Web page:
Myths About Brushing Your Teeth

Dental health is a critical part of our everyday life. We brush regularly for the sake of cleaning and maintaining oral hygiene, which helps in preventing diseases like dental caries or gum disease as well!

Bacteria buildup on teeth are not only uncomfortable but they can also lead to other problems such as infection; however there's more than meets the eye when it comes down how often you should be brushing your pearly whites - research has shown that even two minutes per day will suffice if done properly (though we know sometimes this just isn't possible).

The internet is filled with misinformation about teeth, but there's so much more than just sugary drinks and hard brushing! In this article we'll cover some of the biggest myths that pop up when looking for healthy tips on how to care for your pearly whites.


Flossing is Not Essential


One of the most common dental practices that fewer and fewer people would find themselves foregoing would be to floss their teeth regularly. The problem with oral care and the media is that most people would find themselves focusing on the normal brushing aspect or even the quality of toothpaste that you use. However, flossing is not only something that you should focus on to remove something stuck between your teeth, such as food debris.

Instead, a regularly flossed tooth can bring about a host of benefits that can significantly improve your dental hygiene. Some of the benefits that can be had when it comes to using dental floss include the following:

● Drastically lowering the chances of bad breath, especially in the morning.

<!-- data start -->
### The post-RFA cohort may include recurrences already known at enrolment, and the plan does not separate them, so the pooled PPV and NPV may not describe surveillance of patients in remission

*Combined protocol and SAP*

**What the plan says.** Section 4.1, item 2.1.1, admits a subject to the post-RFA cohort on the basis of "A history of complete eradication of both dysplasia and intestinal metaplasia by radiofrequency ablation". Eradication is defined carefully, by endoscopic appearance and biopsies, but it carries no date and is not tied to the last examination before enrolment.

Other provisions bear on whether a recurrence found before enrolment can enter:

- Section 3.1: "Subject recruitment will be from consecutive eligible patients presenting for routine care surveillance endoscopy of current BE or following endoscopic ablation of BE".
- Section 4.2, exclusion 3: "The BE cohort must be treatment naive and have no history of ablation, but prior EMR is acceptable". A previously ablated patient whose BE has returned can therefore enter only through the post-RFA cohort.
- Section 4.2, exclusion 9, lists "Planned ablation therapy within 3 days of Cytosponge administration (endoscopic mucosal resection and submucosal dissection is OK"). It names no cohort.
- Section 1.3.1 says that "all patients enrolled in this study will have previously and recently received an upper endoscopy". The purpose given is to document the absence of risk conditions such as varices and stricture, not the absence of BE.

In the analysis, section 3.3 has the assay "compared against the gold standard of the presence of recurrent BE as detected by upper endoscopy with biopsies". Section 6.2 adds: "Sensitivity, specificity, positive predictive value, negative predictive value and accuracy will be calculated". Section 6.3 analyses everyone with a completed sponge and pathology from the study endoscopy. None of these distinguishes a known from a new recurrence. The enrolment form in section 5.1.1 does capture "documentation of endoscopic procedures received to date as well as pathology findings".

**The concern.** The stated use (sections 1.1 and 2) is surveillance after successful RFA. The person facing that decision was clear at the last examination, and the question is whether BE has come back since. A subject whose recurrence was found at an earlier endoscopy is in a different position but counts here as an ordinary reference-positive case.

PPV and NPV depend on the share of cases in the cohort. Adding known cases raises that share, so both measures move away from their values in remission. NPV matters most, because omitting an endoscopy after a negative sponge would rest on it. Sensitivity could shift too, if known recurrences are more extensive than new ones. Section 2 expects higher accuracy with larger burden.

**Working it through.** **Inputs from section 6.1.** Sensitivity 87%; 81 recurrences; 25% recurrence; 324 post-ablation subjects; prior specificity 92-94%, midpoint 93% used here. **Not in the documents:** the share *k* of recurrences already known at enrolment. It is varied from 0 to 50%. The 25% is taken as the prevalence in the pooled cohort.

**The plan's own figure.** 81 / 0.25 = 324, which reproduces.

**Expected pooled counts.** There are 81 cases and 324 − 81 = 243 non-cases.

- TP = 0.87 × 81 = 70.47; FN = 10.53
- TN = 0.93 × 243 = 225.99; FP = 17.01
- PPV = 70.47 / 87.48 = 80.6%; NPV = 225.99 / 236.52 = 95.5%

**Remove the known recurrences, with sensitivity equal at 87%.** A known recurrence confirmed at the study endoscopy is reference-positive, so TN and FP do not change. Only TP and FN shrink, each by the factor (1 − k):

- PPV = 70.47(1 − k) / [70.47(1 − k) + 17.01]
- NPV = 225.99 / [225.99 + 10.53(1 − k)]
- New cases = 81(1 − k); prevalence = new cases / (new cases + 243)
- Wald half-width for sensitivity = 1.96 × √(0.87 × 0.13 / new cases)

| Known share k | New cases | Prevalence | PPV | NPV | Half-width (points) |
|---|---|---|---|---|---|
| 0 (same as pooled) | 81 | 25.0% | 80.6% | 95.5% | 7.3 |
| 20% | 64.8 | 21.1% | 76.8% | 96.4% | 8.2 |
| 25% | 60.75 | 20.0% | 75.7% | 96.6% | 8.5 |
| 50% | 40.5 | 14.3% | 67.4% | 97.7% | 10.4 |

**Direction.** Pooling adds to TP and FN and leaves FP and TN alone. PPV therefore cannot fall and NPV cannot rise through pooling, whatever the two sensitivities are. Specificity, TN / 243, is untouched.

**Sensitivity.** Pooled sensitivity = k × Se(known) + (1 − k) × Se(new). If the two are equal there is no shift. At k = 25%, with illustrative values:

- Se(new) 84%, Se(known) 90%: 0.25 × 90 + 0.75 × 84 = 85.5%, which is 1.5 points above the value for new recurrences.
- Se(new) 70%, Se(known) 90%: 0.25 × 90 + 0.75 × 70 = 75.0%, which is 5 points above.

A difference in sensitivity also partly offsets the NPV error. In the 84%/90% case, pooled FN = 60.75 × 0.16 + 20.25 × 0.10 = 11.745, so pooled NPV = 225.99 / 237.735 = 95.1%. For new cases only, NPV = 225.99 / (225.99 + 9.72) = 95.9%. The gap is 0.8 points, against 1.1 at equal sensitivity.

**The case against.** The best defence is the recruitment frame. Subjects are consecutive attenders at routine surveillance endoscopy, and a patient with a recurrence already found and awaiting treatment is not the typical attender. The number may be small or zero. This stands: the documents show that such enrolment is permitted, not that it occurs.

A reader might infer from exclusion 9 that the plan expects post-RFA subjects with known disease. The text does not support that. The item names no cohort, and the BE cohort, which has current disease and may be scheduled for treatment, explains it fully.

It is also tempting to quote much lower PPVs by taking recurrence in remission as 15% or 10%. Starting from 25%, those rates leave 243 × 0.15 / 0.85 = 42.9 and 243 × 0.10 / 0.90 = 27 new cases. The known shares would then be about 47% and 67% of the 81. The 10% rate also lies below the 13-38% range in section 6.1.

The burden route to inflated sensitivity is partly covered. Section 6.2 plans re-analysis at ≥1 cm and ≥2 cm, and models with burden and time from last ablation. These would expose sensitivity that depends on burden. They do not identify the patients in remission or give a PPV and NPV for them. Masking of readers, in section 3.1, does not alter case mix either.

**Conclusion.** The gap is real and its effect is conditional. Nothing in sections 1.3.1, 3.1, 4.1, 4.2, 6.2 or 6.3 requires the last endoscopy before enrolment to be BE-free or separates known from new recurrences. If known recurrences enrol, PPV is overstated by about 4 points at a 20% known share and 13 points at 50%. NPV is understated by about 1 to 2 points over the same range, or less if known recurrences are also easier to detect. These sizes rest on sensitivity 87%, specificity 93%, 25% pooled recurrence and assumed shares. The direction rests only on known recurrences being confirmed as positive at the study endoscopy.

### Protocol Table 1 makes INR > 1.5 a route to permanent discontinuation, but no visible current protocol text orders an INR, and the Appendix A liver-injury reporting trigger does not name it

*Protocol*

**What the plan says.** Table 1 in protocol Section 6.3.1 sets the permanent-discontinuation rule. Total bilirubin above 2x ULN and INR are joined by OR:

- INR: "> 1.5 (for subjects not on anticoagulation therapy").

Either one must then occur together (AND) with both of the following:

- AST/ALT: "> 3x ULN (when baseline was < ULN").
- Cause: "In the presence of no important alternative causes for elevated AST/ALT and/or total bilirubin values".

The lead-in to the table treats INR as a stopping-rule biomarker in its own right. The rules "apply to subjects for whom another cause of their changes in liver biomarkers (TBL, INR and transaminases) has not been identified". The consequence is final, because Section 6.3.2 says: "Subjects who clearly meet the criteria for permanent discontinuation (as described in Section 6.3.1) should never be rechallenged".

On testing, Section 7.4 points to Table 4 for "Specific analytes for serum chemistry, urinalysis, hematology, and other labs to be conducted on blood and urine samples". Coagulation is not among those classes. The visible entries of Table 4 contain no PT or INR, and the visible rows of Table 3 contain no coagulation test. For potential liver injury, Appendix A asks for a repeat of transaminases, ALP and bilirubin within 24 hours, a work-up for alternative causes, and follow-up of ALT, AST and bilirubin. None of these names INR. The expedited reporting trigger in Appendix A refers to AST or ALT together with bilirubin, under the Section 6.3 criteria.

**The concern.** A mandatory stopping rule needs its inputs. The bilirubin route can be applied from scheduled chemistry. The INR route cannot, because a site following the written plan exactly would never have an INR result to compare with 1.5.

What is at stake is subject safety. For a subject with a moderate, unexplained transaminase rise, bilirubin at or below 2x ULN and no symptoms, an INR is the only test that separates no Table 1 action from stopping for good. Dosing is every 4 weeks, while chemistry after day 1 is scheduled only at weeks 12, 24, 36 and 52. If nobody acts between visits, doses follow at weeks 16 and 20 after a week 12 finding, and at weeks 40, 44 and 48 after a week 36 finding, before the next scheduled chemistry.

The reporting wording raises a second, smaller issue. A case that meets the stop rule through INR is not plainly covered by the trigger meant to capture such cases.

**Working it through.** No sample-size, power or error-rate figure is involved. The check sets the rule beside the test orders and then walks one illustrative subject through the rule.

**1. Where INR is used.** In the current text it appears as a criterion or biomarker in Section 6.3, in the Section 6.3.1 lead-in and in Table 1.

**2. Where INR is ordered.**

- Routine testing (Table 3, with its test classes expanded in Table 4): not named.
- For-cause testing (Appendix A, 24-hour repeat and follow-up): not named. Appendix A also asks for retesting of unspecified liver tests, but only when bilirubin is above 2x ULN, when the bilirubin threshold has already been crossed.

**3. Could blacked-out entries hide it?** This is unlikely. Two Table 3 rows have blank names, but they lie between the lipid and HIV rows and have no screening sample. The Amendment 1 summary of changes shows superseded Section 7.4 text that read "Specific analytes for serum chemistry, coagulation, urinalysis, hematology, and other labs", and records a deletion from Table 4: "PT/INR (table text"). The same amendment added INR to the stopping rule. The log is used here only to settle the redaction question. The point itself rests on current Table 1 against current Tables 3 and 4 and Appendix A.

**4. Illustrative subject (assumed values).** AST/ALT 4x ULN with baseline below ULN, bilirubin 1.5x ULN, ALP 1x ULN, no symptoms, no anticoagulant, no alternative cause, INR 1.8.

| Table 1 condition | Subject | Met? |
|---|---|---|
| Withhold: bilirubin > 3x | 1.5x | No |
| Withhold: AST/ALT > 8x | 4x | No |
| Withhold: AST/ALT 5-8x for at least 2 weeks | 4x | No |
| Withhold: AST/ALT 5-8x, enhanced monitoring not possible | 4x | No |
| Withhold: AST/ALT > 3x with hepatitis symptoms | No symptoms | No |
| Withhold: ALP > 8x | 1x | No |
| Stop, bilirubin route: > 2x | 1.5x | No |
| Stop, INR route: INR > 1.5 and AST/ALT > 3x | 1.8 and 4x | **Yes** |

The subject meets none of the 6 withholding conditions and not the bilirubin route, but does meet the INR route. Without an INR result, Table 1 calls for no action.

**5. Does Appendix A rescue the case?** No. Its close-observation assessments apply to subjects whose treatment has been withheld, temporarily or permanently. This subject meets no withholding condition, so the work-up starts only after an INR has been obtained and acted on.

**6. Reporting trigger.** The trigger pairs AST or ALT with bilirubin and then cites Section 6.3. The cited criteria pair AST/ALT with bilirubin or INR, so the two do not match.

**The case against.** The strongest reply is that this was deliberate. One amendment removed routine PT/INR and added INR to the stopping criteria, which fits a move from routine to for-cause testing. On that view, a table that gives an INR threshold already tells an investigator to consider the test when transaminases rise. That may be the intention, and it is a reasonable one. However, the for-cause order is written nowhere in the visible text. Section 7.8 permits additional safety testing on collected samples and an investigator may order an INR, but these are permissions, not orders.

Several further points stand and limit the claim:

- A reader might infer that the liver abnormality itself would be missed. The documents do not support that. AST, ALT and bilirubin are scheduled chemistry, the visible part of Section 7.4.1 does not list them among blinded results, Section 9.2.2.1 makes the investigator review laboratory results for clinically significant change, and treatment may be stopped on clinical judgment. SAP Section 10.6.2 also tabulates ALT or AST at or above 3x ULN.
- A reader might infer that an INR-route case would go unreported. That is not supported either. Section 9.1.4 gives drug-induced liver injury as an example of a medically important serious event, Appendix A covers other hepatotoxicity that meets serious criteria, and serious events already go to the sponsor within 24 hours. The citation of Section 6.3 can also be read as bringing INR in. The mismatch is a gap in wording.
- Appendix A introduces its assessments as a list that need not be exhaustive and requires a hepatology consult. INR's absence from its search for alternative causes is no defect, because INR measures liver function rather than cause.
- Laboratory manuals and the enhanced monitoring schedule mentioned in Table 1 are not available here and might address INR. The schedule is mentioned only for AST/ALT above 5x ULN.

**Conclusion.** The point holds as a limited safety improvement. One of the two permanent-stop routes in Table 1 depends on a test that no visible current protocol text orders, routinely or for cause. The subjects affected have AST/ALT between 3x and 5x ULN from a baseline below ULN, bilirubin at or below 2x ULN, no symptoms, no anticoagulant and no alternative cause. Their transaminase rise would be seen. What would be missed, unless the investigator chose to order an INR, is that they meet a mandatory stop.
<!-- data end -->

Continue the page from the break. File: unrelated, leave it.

● Creating a better and consistent whiter tooth colour.

● Delaying or even removing the formation of gum disease.

Possible bleeding while flossing is common in those that are new to the experience or a sign of gum disease from a milder form of plaque which is soft in nature called Gingivitis to a severe form of tartar build up which is hard like cement called Periodontitis. However, a regular dental checkup and oral health routine will cause your gums to become stronger naturally due over a period of time.


Gaps Can Form When You Excessively Floss Your Teeth

This dental myth correlates with the previous floss-related entry. Some people would advice others to only floss when there is food stuck in between their teeth. Although the floss itself will go in between the corners of your tooth, there is no cause for concern as it would not push out the tooth in another direction. There are various other factors that come to play in the separation or creation of space between teeth which we can explain in another blog. Instead, flossing would only ensure that you can remove all manners of food particles left behind after eating.


The Whiter The Teeth, The Better Your Dental Health

white teeth

Mainstream media would have you believe that the only way a person can be perceived as someone with a good sense of tooth care would be to have a natural white tooth color. You can even find plenty of websites or pharmacies that would go out of their way to actively and heavily promote teeth whiteners to people to entice the need to go white.